"Shaw's creative and resolute doctoral research efforts to develop, analyze and test a new velocity-independent, depth-accurate imaging algorithm will be viewed in seismic exploration history as an important and critical contribution," Weglein said. "This is a milestone in providing a new vision and capability to information extraction from seismic data, aimed at locating and delineating targets beneath highly complex heterogeneous overburdens and rapidly variable boundaries that are beyond all current velocity methods' ability to adequately define. Shaw's aim is to make currently inaccessible or ill-defined targets accessible. These efforts are intended to bring the same level of effectiveness and impact to signal extraction that earlier methods, derived from the same comprehensive theory, brought to the removal of multiples."

Shaw graduated from UH in May 2005 with his doctorate in geophysics from the department of geosciences. Prior to UH, he received his master's degree in marine studies from the University of Delaware and bachelor's degree in mechanical engineering from Imperial College in London. After earning his Ph.D., Shaw joined ConocoPhillips in Houston as a research geophysicist in the subsurface technology department. He was a ConocoPhillips fellow while at UH in the Mission-Oriented Seismic Research Program (M-OSRP), a petroleum industry supported educational and research consortium that mentors students in several degree programs including physics and geophysics.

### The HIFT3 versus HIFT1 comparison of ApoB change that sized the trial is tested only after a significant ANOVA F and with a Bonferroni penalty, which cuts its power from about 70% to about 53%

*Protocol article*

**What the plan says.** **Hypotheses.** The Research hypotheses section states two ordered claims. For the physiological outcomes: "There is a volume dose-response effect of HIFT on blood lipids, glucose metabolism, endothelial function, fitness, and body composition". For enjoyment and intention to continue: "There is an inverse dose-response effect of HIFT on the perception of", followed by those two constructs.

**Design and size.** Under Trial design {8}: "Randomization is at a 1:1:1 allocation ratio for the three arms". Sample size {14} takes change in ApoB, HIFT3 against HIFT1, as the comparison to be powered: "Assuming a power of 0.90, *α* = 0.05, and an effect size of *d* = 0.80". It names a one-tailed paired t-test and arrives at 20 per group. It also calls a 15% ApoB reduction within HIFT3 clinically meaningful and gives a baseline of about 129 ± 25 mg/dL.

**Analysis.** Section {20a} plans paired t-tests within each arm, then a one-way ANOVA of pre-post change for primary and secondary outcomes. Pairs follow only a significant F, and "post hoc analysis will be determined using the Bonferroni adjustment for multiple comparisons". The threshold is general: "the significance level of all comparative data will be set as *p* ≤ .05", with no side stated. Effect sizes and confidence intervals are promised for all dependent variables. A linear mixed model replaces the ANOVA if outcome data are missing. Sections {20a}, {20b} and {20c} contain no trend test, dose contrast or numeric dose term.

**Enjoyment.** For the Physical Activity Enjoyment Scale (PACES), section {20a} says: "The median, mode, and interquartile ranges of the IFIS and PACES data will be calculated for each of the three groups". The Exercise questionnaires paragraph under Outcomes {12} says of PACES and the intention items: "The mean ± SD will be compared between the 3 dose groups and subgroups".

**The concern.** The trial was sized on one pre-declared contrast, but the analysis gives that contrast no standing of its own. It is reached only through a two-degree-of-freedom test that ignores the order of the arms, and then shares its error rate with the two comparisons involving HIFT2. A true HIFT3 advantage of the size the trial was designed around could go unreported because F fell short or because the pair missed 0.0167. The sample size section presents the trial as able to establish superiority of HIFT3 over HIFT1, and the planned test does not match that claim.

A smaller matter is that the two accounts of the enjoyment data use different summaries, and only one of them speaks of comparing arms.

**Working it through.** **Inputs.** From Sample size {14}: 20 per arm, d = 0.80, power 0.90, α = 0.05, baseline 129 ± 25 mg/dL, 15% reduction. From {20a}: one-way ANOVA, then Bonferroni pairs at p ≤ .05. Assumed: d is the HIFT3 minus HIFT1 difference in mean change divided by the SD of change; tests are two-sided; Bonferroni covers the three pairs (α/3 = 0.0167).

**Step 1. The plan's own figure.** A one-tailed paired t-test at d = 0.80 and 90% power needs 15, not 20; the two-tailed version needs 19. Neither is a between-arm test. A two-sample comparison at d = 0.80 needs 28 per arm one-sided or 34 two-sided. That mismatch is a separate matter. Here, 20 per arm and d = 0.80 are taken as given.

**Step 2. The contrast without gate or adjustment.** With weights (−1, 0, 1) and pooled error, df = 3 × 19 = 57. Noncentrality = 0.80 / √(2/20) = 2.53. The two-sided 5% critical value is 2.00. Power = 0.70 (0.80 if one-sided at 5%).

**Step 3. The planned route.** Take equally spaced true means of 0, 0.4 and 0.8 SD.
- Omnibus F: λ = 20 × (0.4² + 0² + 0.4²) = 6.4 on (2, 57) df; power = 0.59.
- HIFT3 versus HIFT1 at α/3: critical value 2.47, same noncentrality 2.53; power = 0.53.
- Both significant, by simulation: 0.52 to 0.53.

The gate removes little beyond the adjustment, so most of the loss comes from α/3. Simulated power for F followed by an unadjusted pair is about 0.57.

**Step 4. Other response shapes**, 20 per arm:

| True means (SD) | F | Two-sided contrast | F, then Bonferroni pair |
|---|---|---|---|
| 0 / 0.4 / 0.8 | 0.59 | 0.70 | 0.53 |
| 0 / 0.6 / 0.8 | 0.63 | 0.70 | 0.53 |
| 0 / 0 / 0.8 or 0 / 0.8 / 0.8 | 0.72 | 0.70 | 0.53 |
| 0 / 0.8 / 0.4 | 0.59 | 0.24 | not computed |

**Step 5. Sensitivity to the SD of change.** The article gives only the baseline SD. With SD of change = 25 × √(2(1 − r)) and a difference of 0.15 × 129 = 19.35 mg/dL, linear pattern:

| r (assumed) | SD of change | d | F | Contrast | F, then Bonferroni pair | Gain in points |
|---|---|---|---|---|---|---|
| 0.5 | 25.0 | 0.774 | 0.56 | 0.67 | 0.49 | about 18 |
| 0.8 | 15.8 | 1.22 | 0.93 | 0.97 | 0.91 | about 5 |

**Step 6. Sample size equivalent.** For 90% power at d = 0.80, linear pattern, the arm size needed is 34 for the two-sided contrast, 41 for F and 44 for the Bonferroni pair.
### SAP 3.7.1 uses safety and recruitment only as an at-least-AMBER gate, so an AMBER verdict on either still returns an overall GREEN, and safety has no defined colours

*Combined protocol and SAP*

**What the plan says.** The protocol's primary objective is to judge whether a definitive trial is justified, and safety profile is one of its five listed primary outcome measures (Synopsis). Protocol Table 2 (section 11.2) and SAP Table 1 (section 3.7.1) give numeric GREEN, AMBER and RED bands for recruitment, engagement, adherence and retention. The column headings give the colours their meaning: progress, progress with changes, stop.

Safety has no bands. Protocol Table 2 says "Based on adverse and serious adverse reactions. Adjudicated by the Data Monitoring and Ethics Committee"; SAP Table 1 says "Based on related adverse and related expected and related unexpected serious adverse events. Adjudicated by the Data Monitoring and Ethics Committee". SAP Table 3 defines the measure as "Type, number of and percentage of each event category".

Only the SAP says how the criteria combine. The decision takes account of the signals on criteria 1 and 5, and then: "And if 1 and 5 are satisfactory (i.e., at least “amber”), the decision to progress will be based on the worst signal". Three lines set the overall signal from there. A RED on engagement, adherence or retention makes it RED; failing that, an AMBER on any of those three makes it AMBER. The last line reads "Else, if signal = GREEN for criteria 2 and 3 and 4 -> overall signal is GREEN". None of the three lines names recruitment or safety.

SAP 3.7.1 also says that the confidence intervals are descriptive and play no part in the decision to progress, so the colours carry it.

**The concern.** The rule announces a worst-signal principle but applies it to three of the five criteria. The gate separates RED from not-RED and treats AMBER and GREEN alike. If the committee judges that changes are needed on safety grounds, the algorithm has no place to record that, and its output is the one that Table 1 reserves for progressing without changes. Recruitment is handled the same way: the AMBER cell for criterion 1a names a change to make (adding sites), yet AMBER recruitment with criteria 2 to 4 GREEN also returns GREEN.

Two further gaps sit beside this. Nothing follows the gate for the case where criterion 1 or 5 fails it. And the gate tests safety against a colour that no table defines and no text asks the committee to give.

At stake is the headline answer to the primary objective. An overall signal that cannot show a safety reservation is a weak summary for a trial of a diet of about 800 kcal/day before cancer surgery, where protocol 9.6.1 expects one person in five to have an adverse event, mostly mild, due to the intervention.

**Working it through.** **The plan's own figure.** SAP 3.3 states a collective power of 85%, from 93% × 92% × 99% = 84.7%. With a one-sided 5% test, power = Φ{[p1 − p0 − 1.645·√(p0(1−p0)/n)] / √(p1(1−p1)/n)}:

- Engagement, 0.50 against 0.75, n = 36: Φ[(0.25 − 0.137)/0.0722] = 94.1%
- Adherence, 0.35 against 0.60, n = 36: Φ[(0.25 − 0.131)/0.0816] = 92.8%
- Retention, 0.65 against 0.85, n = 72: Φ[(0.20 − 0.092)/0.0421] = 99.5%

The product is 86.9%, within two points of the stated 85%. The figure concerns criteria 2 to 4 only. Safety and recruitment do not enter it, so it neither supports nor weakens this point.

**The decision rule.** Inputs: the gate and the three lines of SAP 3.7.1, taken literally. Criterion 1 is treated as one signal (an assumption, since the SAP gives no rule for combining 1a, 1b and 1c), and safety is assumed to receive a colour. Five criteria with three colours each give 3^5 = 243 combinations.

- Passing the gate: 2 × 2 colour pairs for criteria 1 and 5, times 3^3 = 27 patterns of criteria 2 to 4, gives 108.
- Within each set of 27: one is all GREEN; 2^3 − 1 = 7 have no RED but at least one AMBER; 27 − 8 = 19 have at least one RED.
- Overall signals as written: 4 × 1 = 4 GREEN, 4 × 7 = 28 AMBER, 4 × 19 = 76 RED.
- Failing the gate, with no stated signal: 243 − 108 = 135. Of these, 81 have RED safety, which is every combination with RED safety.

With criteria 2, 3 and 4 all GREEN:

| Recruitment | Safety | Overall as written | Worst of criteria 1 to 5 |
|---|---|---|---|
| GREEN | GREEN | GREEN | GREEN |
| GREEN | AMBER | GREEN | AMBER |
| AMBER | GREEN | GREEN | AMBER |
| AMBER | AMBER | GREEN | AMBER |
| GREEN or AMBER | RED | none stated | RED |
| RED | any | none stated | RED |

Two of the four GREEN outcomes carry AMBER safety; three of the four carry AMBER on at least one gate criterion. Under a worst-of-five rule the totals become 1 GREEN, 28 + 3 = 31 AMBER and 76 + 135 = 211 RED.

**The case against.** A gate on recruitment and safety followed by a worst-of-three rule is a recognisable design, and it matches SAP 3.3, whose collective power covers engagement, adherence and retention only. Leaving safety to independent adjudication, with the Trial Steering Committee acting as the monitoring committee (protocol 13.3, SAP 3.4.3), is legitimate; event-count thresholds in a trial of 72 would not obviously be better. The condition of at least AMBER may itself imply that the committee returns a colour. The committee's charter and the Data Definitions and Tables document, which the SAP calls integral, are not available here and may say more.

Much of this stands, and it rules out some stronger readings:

M-OSRP addresses fundamental research problems with solutions that would have a significant positive impact on the ability to locate and produce hydrocarbons, developing scientific and technical leaders capable of advancing reliable prediction and reduced risk in the petroleum industry. One such significant issue in exploration and production seismology is locating and identifying petroleum targets beneath ill-defined geologic formations.

"Simon Shaw exemplifies the highest standard of scientific and personal integrity, professional accomplishment and true leadership," Weglein said. "He makes us all proud."

Source: Eurekalert & others

Last reviewed: By John M. Grohol, Psy.D. on 21 Feb 2009